December 10, 2008
Illinois farmers cautiously optimistic on 2009; more soy seen
Despite plunging prices and concerns about input costs, a majority of Illinois farmers expect to break even or turn a profit in 2009, according to an Illinois Farm Bureau survey.
Of the 162 farmers surveyed, 39.6 percent see an "average" year ahead and 18.1 percent are "somewhat optimistic" for a "pretty profitable year." The survey, from the farm bureau's annual meeting in Chicago, found 34.2 percent were somewhat pessimistic and 6.7 percent were very pessimistic and expected to lose money.
Farm Bureau spokesman John Hawkins said farmers were "cautiously optimistic" but well aware of the uncertainty with the economy, rising input costs and the potential for weakening demand.
"They know it's going to be a challenging year," Hawkins said.
Farmers' biggest concerns are increasing input costs and market volatility. Rising costs for fertilizer, seed, crop protection and rent was of "high concern" to 89.8 percent of farmers, while market volatility was of high concern to 89.1 percent.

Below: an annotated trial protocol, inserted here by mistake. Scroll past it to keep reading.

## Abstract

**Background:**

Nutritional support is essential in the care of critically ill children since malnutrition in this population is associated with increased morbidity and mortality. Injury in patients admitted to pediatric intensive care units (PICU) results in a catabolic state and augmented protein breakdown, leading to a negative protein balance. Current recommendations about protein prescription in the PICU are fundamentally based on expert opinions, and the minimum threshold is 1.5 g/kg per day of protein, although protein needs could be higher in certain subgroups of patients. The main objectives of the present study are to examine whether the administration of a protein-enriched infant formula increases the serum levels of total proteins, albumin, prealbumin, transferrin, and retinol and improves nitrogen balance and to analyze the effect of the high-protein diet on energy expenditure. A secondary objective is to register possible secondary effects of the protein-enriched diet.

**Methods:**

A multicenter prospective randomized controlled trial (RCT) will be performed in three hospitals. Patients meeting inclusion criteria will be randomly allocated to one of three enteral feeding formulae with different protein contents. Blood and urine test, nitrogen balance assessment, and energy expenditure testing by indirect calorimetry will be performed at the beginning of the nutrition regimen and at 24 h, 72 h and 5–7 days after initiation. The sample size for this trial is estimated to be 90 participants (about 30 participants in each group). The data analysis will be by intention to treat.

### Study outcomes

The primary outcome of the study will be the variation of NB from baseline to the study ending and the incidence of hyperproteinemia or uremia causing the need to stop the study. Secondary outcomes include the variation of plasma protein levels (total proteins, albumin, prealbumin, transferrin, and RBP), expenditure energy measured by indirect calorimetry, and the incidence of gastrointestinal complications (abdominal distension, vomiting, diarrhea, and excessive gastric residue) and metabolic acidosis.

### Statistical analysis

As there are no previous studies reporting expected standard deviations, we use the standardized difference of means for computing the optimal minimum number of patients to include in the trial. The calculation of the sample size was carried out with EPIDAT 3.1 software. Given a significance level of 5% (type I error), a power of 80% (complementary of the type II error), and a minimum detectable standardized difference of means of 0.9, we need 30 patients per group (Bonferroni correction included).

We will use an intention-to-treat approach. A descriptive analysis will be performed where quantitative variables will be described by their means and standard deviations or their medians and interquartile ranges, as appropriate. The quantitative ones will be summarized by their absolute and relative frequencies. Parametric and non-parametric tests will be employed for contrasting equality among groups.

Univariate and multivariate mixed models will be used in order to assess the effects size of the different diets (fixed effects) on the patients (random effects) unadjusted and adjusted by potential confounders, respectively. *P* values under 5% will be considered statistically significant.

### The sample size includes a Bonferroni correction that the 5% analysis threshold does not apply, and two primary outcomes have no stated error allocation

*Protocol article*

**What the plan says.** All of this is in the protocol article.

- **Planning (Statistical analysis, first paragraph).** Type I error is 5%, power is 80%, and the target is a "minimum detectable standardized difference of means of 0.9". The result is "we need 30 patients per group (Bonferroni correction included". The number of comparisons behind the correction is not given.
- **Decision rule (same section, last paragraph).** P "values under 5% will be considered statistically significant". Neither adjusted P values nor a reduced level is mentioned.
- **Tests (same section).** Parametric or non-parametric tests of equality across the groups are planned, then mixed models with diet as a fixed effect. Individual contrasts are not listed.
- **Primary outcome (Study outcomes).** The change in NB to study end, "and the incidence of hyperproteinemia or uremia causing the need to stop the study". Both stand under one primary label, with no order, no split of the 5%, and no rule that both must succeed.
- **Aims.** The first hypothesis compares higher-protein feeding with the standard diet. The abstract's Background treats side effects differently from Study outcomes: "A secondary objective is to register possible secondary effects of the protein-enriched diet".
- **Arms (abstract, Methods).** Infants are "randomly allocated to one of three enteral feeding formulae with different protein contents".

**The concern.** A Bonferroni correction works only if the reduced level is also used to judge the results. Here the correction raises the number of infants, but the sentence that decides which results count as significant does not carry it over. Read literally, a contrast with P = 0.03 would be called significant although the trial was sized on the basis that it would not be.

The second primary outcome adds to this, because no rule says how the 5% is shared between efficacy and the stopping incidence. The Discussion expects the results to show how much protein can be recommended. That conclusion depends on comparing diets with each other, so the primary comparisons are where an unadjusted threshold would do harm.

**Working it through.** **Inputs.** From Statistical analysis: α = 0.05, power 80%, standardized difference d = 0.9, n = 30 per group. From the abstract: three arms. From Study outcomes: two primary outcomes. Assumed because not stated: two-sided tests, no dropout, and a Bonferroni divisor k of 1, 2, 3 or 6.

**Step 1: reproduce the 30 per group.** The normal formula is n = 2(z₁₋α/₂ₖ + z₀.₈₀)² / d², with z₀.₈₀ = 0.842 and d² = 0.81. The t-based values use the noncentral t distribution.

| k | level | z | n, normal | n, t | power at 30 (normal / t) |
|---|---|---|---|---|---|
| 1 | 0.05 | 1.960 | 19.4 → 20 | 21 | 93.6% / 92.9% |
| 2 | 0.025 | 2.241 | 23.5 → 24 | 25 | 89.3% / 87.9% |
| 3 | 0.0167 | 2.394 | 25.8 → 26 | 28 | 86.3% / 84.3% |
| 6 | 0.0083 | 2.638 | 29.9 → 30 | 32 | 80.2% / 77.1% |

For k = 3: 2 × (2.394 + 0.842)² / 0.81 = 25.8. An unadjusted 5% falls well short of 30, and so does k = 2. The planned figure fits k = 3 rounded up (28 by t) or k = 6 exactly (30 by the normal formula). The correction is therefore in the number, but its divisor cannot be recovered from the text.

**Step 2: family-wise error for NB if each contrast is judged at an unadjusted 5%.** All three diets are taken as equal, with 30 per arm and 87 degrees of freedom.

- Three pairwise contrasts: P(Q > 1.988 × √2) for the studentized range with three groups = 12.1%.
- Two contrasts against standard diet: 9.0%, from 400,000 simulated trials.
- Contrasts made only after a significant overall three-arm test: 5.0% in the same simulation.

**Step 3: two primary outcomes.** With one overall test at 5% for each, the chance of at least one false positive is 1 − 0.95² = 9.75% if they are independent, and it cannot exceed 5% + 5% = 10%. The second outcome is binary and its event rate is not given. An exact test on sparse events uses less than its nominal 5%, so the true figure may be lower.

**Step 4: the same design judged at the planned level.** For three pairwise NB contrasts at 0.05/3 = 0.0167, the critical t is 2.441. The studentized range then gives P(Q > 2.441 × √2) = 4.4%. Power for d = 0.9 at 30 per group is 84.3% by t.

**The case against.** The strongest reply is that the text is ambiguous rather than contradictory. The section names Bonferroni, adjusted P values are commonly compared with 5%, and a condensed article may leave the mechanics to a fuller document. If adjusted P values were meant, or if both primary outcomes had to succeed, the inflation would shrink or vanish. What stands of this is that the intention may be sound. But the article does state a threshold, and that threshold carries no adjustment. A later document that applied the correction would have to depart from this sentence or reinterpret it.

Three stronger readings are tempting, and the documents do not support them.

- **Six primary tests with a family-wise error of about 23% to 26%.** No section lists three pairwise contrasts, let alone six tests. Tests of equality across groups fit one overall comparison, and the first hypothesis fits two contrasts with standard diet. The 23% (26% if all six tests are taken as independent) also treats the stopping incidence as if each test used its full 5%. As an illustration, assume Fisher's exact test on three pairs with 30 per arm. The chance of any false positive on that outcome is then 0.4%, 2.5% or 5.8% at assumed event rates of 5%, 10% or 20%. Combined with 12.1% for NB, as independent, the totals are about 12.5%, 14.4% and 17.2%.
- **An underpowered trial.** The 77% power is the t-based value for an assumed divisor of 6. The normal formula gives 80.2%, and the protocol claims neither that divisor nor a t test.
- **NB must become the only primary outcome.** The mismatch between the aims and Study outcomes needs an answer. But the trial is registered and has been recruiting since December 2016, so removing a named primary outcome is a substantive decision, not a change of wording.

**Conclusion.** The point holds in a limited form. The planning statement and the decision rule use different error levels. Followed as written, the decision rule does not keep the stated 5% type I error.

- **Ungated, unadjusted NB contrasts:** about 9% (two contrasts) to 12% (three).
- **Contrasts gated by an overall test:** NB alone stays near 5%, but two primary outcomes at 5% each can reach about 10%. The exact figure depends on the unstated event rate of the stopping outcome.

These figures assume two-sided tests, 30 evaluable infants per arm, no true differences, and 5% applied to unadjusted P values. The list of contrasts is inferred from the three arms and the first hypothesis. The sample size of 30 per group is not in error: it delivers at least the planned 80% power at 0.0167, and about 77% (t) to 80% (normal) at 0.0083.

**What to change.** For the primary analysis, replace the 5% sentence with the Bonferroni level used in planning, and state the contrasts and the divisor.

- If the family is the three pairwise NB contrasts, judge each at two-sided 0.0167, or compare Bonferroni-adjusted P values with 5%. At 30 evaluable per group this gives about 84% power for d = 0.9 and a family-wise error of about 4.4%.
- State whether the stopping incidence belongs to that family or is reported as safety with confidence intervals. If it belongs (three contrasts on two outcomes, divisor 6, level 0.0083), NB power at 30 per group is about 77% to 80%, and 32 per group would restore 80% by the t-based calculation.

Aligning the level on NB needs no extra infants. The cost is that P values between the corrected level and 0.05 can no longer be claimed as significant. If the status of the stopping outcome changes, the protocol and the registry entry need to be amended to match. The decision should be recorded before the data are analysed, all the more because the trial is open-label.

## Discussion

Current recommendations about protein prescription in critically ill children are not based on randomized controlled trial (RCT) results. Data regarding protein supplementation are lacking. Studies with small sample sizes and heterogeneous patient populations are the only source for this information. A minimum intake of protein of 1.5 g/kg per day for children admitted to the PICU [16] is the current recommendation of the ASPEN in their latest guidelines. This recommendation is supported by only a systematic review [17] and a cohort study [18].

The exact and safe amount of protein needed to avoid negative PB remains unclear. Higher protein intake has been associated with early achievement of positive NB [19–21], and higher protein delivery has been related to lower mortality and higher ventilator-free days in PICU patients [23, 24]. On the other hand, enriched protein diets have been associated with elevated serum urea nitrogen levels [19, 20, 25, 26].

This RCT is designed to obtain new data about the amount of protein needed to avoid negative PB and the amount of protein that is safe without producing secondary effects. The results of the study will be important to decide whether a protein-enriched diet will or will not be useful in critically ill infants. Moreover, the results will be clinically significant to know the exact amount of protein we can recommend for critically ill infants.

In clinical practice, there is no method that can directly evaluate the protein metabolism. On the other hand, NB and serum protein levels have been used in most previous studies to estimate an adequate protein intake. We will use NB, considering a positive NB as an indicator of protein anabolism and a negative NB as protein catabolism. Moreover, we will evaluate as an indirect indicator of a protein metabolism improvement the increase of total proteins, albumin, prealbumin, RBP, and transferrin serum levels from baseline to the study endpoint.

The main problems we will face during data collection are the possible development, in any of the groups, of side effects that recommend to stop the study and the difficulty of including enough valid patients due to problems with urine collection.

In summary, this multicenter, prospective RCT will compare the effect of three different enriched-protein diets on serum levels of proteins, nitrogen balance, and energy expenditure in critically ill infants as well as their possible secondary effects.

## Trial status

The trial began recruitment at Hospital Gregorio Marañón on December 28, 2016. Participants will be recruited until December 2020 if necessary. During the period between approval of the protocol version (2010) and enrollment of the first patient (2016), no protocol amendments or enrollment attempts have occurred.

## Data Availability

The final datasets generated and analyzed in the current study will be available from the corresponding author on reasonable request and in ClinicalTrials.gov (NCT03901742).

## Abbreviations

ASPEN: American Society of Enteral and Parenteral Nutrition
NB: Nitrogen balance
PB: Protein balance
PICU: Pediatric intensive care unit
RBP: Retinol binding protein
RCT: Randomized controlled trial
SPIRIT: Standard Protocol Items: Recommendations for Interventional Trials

Only 2.7 percent of respondents said the credit crunch had impacted their ability to obtain an operating loan, and 30.1 percent said their operation was expanding, compared to only 2.7 percent who said it was contracting.
The survey indicated greater soy planting in 2009, with 29.7 percent planning to plant more soy acres next year and 23 percent planning fewer acres.
Hawkins said producers had switched several thousand acres from soy to corn in recent years due to ethanol demand. But rising input costs for corn have changed farmers' perspectives, he said.
"They're trying to return to their traditional 50-50 crop rotation," he said.
Illinois is the second-largest producer of corn and soy in the US, behind Iowa.